Analysis

Analysis: Who will be first at bat?

5&6-inside-the-Park

Both Colorado Springs and Pueblo are trying to put together deals to build downtown sports/event facilities.

Political and business leaders as well as downtown advocates in each city have long yearned for such facilities.

It’s an article of faith among economic development advocates that such sports venues accelerate and sustain downtown economic revitalization. Yet they’re not easy to build. Financing must be assembled from private and public sources, sites identified and public support marshaled.

Will both cities build ballparks? Can we expect a festive intercity rivalry, with two southern Colorado professional baseball teams squaring off against each other every summer?

That depends upon the strength and skills of the city teams that are trying to put the ball in play. In baseball parlance, Pueblo has runners on second and third, no outs, and the heart of the lineup coming to bat, while Colorado Springs has no hits, no runs and no one on the team bus.

Colorado Springs

In 2012, then-Mayor Steve Bach and a hastily convened group of business, political and nonprofit leaders put together “City for Champions,” four visitor-oriented projects aimed at corralling state sales tax increment funding under the Regional Tourism Act. One of the projects, originally conceived as a downtown baseball stadium, morphed into a downtown sports/event facility that would include both a multipurpose outdoor stadium and a sketchily outlined events venue. That was a consequence of Sky Sox owner Dave Elmore’s reluctance to move the team from Powers Boulevard to downtown.

In 2013, City for Champions qualified for $124 million in state tax incremental financing, with 24 percent (approximately $28 million) earmarked for the sports/event facility. The state commitment will expire on Dec. 18, 2018, unless substantial work has begun.

That now seems unlikely. While Mayor John Suthers has commissioned a feasibility study from HVS Convention, Sports & Entertainment Facilities Consulting, the proposed structure presently has no committed funding from local public or private sources. There’s no ownership or management group and no project website. The once-lively City for Champions website hasn’t been updated since July 2016.

Meanwhile, Elmore is negotiating with San Antonio elected officials about moving the Sky Sox to a proposed downtown stadium.

“I see a downtown baseball stadium as one component of a revitalized downtown,” said San Antonio Mayor Ivy Taylor at a 2016 press conference. “A place where families can walk to ballgames or office workers can meet at the end of the day. A place where kids can play while their grandparents watch the game, anchored along our beautiful, reimagined San Pedro Creek.”

But not everybody in that bustling city of 1.4 million shares Taylor’s enthusiasm.

“Elmore has no interest in paying a share of the $75 million for a new downtown ballpark,” according to an editorial in the Rivard Report, a nonprofit San Antonio news site. “Sure, he’ll take a free stadium and upgrade the market from Double-A to Triple-A, but what does that really do for San Antonio’s economy and job base?”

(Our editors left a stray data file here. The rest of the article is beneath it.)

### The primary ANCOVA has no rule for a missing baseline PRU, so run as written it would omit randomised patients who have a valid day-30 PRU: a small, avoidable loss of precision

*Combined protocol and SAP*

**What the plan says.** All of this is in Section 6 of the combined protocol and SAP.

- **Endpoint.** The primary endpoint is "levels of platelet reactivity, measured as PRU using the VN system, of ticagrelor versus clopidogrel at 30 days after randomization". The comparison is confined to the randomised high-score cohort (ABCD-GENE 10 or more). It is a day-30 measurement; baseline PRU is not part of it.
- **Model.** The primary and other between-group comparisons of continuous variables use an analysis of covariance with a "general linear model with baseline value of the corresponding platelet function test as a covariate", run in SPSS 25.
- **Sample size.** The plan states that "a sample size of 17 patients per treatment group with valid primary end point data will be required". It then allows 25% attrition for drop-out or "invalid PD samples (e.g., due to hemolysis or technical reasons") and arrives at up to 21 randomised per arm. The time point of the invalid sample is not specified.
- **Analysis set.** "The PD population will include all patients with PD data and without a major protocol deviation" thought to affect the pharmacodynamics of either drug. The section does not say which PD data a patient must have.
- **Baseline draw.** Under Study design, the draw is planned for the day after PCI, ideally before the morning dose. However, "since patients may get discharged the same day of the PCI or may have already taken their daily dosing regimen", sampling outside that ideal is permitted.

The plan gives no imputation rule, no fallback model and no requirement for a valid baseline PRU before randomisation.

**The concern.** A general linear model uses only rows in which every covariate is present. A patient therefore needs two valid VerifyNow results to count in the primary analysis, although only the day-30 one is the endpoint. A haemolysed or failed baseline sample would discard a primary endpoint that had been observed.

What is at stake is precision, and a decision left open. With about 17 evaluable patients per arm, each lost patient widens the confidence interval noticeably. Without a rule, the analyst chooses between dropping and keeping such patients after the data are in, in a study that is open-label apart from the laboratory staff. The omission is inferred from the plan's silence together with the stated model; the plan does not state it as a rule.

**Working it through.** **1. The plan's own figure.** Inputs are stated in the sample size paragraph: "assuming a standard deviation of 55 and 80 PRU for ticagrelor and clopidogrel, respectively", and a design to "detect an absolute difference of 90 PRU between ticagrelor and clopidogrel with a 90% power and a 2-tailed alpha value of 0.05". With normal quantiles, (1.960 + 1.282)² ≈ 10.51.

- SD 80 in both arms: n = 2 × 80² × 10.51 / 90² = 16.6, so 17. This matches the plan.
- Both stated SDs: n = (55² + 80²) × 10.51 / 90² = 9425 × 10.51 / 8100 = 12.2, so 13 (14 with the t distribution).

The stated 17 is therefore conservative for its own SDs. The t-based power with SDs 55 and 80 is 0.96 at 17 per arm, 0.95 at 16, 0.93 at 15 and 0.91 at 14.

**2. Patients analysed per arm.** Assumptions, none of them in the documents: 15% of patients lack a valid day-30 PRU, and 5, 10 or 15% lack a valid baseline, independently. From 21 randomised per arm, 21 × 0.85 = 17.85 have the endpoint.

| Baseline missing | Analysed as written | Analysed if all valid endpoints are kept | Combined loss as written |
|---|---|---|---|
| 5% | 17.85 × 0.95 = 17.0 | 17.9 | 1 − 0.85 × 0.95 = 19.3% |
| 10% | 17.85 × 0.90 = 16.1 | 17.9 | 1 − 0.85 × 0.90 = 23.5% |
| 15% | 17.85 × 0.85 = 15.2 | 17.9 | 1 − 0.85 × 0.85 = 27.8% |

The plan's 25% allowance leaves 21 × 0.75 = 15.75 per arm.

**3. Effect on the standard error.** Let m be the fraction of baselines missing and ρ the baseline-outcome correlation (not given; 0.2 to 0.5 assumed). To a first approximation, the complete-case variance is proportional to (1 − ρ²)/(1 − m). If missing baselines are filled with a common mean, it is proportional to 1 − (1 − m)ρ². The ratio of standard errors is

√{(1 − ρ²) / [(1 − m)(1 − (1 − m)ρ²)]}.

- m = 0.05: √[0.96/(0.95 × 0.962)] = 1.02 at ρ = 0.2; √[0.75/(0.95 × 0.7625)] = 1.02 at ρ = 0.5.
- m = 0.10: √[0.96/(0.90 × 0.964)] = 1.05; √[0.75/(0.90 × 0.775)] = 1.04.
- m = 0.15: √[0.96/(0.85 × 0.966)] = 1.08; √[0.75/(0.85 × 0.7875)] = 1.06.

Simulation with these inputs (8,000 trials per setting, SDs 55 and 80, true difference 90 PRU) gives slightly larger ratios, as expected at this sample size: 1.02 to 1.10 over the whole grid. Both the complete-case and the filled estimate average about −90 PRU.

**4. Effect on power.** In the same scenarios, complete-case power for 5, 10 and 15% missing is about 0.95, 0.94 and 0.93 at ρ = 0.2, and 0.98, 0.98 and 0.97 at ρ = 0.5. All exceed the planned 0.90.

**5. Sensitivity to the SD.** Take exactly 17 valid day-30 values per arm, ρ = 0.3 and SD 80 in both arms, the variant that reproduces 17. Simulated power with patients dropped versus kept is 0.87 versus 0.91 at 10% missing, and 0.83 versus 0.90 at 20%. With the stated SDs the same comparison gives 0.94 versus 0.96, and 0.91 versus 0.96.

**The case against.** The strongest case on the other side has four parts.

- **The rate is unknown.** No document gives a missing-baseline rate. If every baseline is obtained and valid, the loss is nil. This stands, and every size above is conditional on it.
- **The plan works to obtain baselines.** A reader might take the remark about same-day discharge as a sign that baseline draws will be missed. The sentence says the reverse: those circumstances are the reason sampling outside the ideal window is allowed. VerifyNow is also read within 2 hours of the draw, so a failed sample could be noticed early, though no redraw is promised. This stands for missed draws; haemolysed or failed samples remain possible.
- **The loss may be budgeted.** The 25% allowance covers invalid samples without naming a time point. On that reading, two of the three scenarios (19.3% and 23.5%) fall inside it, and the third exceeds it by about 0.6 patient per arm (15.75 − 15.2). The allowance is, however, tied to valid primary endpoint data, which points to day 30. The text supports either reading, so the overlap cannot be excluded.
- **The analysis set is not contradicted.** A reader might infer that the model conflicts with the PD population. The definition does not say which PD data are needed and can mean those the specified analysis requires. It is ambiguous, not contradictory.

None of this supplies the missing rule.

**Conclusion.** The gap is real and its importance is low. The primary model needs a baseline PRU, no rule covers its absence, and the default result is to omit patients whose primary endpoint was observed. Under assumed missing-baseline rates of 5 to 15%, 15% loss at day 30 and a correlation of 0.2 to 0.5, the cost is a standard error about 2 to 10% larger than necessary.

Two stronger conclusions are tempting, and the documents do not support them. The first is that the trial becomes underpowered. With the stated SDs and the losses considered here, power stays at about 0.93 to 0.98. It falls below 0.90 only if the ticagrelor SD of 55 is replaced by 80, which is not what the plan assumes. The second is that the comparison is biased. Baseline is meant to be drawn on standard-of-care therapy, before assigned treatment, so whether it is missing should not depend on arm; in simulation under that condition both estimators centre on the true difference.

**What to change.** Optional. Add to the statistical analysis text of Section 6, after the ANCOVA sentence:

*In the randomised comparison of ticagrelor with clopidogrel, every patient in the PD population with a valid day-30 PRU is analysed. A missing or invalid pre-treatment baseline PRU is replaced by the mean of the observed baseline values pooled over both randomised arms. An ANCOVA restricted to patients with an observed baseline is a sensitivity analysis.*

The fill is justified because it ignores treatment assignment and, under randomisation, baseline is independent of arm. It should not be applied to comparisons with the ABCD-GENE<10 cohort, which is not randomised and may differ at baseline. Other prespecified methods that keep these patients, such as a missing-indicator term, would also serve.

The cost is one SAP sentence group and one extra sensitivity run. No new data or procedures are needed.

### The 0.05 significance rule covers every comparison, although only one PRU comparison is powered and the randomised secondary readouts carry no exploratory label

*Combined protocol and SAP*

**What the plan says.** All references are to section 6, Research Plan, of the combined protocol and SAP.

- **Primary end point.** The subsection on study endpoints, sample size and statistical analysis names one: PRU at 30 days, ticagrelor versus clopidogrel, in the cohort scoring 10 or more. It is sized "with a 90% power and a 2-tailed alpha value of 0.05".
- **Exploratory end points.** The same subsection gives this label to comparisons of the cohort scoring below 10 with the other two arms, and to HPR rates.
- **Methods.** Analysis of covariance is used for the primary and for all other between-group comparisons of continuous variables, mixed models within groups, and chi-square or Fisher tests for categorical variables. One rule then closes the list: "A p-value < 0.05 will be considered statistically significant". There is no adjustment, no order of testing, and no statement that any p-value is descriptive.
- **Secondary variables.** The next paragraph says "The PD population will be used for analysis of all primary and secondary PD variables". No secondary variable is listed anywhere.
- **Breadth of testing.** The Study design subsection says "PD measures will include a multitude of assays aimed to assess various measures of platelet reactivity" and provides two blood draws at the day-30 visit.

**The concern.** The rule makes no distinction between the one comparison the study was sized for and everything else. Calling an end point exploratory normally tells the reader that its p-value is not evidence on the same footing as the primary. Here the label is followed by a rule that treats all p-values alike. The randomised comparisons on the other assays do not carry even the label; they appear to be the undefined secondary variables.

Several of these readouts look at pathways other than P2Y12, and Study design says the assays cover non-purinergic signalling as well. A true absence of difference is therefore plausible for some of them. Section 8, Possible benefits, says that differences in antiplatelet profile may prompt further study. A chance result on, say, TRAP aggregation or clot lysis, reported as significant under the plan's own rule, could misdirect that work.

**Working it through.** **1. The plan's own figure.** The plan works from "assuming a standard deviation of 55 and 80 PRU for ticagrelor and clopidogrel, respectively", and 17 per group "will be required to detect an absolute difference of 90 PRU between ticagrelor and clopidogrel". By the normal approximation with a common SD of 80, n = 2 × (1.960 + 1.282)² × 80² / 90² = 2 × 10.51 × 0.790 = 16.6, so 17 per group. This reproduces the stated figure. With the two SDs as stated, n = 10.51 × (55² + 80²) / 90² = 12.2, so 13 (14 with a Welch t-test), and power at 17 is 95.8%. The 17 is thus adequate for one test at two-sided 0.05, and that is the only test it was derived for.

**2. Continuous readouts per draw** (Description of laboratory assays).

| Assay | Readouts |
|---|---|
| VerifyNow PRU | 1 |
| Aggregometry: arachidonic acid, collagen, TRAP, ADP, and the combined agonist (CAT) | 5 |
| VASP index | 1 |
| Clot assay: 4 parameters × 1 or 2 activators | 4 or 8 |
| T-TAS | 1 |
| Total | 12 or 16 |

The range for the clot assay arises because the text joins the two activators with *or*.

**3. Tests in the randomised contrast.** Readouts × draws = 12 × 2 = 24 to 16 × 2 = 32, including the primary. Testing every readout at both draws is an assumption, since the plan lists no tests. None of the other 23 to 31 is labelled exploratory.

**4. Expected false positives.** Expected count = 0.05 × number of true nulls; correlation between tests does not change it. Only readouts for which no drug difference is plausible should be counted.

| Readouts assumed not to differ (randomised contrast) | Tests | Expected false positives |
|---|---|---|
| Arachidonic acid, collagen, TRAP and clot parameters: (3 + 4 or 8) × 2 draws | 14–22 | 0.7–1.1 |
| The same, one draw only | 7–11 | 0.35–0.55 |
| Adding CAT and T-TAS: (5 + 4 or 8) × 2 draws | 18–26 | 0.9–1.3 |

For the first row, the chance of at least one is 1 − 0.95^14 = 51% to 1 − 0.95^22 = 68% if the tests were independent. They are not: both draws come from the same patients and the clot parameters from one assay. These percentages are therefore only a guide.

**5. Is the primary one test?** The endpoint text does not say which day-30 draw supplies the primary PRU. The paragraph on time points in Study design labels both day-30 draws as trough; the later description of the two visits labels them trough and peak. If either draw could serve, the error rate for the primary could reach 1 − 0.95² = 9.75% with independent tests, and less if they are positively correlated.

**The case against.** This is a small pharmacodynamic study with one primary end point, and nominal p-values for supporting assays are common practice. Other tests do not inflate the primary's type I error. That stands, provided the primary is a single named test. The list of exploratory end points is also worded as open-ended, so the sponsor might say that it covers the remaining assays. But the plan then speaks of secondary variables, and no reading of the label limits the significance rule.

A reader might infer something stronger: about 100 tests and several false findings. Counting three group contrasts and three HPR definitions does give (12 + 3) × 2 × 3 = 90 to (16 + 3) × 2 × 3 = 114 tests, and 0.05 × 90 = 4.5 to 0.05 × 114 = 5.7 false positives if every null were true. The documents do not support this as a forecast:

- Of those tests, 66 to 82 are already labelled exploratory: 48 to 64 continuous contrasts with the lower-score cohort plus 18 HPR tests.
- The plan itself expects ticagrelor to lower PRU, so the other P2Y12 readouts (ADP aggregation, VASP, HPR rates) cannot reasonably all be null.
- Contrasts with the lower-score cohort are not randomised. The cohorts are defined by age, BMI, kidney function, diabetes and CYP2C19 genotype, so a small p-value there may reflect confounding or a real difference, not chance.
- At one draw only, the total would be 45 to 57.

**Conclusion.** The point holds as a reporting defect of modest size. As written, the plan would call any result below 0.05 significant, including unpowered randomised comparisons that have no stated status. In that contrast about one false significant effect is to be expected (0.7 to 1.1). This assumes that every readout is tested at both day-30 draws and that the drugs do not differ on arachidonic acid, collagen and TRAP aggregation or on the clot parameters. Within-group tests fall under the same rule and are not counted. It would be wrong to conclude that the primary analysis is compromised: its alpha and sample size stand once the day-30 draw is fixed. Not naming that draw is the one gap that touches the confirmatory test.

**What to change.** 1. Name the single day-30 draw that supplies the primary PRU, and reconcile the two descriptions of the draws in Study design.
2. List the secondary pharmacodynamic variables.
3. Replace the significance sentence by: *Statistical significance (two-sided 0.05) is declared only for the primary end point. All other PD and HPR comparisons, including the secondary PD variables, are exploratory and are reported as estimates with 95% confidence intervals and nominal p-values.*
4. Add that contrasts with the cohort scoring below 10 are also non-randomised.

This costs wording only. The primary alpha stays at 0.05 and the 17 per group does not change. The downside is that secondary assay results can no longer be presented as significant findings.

The Rivard Report characterized baseball as “a last-century sport,” recommending that city leaders opt for soccer instead.

Pueblo

Last July, the CSBJ reported on Pueblo architect Gary Anzuini’s suggestion that the 13-acre site of Pueblo’s long-shuttered 1924 power station would be ideal for a downtown baseball stadium.

“We’d love to get a Class A or short-season [rookie league] team,” said Anzuini at the time, pitching his unlikely concept. “We’re not Colorado Springs — we couldn’t support Triple-A. But we’d have something unique. We’d be the only baseball stadium in the country with an historic smokestack as one of the foul poles.”

As envisaged, the stadium would be a modest 3,500- to 5,000-seat facility, far smaller than the 10,000-seat behemoth proposed for Colorado Springs.

Since then, preservationists and baseball advocates have joined forces to embrace both the renovation of the downtown landmark and conversion of the site to a sports complex. In November, Pueblo voters approved a multi-year Taxpayer’s Bill of Rights override which let the county keep an estimated $66 million in revenue during the next 10 years, earmarked for specific projects. About $8 million was allocated to a downtown sports facility.

“I put together a revised site plan relocating the field somewhat,” said Anzuini, “and checked the footprint to make sure a soccer/lacrosse field will fit as it will be a multipurpose facility.”

On Jan. 23, the Pueblo City Council deferred indefinitely plans to demolish the power station, and empowered a planning team to create a development plan for the site. The team includes site owner Black Hills Energy, the Pueblo Urban Renewal Authority, the Pueblo Chamber of Commerce, Pueblo County and the adjacent Historic Arkansas Riverwalk.

Pueblo, it appears, has everything that Colorado Springs doesn’t: a spectacular site, community-buy in, voter-approved funding and a powerful coalition of city leaders leading the push for redevelopment.

“Rarely is a community faced with such an incredible opportunity,” wrote Denver historic preservationist Dana Crawford in the Pueblo Chieftain. “The preservation of an historically significant and architecturally stunning building, the redevelopment of an environmentally challenged site into a sports complex to be experienced and enjoyed by the entire community and the availability of funding to make the project a reality.”

And in the Springs?

“Anything is achievable with community support,” said Colorado Springs city councilor Bill Murray, a longtime critic of the proposed funding structure of the downtown sports/events center. “What a novel thought — to ask the community to support the project.”

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